Scientists establish consensus on tiger corridors in Central India | Nagpur News

Comparing five independent studies, experts have found that people live and use forests in majority of the areas which have high potential for tiger movement

Nagpur: Five independent studies have agreed on priority conservation areas for connectivity and management challenges for spaces shared by humans and wildlife. These studies derive consensus connectivity areas (CCAs), which represent areas where there was high potential for tiger movement.
The experts synthesized five independent studies of tiger connectivity in Central India, a global priority landscape for tiger conservation, and found that roughly 70% of the CCAs fell within village administrative boundaries, and 100% overlapped forest department management boundaries, suggesting that people live and use forests within these priority areas.
Over 16% of total CCAs was within 1km of linear infrastructure (437 roads, 170 railways, 179 transmission lines, 339 canal crossings, and 105 mines), the studies have found an effective action to protect wildlife depends on the scientific consensus about where conservation can be most effective.
One such consensus was born in January of 2019 near Melghat Tiger Reserve during the biannual symposium of the Network for Conserving Central India (NCCI) — an umbrella group of researchers, NGOs, and managers. Discussion about the importance of corridors for tiger populations in Central India motivated the idea for a single consensus map — a single voice from the scientific community to drive home the decades of tiger connectivity science that could inform management decisions region-wise.
The collaboration culminated in a study, recently published in the journal Society Conservation Biology, which compared 5 independent published studies on tiger connectivity to quantify agreement on key areas for tiger movement throughout the Central Indian landscape.
Tigers across Central India travel long distances to get from one reserve to another. The similar genetic makeup of tigers in different reserves indicates that individual tigers born in one tiger reserve have moved across the landscape and bred with tigers in other reserves. In this way, connectivity between tiger habitats facilitates healthy genetic exchange and thus more viable tiger populations in the future.
Extensive focus on tiger conservation and connectivity over the last decade has created a swathe of effective conservation plans for tigers in India. As the focus has shifted from independent protected areas to a wider landscape approach, these plans increasingly emphasize the importance of wildlife corridors to facilitate natural gene flow throughout the landscape.
Despite differences in underlying data and methodologies, all studies incorporated land use or land cover and accounted for human populations in the areas outside of reserves in a variety of ways. The five studies agreed most on areas that impede tiger movement (urban areas) and the areas where tigers could move freely with minimal barriers (forests). There was a lower agreement in intermediate areas (agriculture), reflecting uncertainty in our knowledge about tiger movement in human-dominated landscapes.
“We hope that this result offers a clear message about where the current science agrees and can bolster existing efforts to conserve tigers and other species that share their habitat in Central India,” says Jay Schoen, who led the connectivity data analyses. The paper emphasizes that collaboration among scientists and studies with different results could be a way forward for forming consensus on important corridor locations to overcome confusion when studies don’t agree.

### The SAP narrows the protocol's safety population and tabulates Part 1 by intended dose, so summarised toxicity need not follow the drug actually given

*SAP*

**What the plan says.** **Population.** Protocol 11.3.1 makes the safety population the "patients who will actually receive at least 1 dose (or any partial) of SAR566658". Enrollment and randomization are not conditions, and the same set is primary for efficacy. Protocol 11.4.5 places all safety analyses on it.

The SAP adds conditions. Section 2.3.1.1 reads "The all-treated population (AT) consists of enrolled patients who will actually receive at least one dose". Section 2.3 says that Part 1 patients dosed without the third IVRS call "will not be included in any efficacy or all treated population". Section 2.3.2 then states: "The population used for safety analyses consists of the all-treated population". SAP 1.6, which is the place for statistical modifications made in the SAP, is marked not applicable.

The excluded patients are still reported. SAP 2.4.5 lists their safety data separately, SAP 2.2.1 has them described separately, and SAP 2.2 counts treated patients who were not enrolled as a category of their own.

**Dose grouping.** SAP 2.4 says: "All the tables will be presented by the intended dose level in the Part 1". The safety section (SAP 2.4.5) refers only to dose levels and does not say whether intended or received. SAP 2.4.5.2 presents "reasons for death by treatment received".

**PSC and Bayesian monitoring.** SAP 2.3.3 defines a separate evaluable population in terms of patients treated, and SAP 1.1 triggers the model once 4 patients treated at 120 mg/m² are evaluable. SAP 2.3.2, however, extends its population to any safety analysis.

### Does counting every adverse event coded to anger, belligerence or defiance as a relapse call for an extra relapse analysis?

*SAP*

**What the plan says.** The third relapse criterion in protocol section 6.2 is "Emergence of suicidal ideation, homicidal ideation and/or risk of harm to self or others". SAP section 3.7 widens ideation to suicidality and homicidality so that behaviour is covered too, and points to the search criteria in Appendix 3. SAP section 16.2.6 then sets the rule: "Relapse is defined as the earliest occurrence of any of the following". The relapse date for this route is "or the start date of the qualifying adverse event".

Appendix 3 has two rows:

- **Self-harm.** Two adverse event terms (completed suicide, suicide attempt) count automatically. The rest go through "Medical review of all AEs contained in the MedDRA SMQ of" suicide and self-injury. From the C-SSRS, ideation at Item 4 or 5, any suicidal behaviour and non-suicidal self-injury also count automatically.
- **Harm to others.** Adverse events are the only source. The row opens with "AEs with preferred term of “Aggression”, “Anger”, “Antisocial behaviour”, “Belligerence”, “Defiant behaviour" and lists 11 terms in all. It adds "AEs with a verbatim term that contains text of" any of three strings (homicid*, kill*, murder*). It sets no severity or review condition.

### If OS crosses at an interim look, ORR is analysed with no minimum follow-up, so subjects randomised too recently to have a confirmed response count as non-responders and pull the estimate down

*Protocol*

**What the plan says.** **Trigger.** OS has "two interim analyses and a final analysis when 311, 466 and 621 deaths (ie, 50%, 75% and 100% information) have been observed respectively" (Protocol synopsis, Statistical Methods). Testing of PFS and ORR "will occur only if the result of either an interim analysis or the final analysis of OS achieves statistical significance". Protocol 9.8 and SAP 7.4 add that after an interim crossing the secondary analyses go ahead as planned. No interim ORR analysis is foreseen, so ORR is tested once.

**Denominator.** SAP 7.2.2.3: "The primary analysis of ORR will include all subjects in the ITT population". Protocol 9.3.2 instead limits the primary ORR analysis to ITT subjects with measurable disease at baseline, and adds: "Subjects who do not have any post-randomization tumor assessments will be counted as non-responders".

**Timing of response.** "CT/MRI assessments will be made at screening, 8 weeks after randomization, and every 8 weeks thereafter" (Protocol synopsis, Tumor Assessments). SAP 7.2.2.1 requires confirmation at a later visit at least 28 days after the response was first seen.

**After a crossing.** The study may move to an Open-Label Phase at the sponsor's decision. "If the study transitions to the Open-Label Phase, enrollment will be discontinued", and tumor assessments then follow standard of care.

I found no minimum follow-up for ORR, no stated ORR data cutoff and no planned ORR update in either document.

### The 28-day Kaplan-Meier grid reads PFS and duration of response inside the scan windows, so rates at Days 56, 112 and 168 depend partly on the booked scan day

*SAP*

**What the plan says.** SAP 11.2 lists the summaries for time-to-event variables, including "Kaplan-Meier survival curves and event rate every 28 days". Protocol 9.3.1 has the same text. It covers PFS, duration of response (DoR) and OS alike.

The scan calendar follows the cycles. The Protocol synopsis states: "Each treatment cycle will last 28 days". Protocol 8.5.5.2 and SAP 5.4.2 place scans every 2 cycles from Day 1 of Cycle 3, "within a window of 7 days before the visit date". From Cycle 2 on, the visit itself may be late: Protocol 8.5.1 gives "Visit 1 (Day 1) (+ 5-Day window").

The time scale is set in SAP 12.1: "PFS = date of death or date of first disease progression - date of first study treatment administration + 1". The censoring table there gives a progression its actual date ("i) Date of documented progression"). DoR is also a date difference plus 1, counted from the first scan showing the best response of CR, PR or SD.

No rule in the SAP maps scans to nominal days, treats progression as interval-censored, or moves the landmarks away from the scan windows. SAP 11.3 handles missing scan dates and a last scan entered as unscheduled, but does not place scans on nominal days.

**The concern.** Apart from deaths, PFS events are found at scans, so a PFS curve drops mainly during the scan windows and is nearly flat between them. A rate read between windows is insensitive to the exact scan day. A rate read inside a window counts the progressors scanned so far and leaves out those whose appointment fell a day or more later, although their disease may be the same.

To facilitate conservation in this landscape, it is also essential to understand the priorities and realities of multiple stakeholders — including forest managers, infrastructure developers, and local communities — around how the land in the CCAs should be used.
The authors found that land ownership in CCAs is complicated, with overlapping or contested ownership among multiple arms of the forest department and villages. Specifically, 70% of the CCAs fell within village administrative boundaries, 100% overlapped forest department management boundaries, and over 16% of the total CCA area was within 1km of linear infrastructure.
“The successful management of CCAs will require consensus among stakeholders on the appropriate balance between potentially competing objectives for safe passage of dispersing wildlife, livelihood needs for local communities, and infrastructure development,” says Amrita Neelakantan, who led the management implications analysis.
The authors JM Schoen, Amrita Neelakantan, SA Cushman, Trishna Dutta, Bilal Habib, YV Jhala, Indranil Mondol, Uma Ramakrishnan, PA Reddy, Swati Saini, Sandeep Sharma, Prachi Thatte, Bibek Yumnam, & Ruth DeFries hope that by highlighting important areas for wildlife to maintain connectivity and identifying the stakeholders affected by land-use decisions in these areas, they provide a multi-pronged input to local and national managers, an approach can be applied to other regions of the world to support applied conservation work and ultimately to promote prosperity for — and coexistence between humans and nature.
THE FINDINGS
Land ownership in consensus connectivity areas (CCAs) is complicated, with overlapping or contested ownership among multiple arms of forest department and villages
70% CCAs fall within village administrative boundaries, and 100% overlap forest department management boundaries
Over 16% of total CCA region within 1km of linear infrastructure
Successful management of CCAs needs consensus among stakeholders on appropriate balance between safe passage for wildlife, livelihood needs for local communities and infrastructure development

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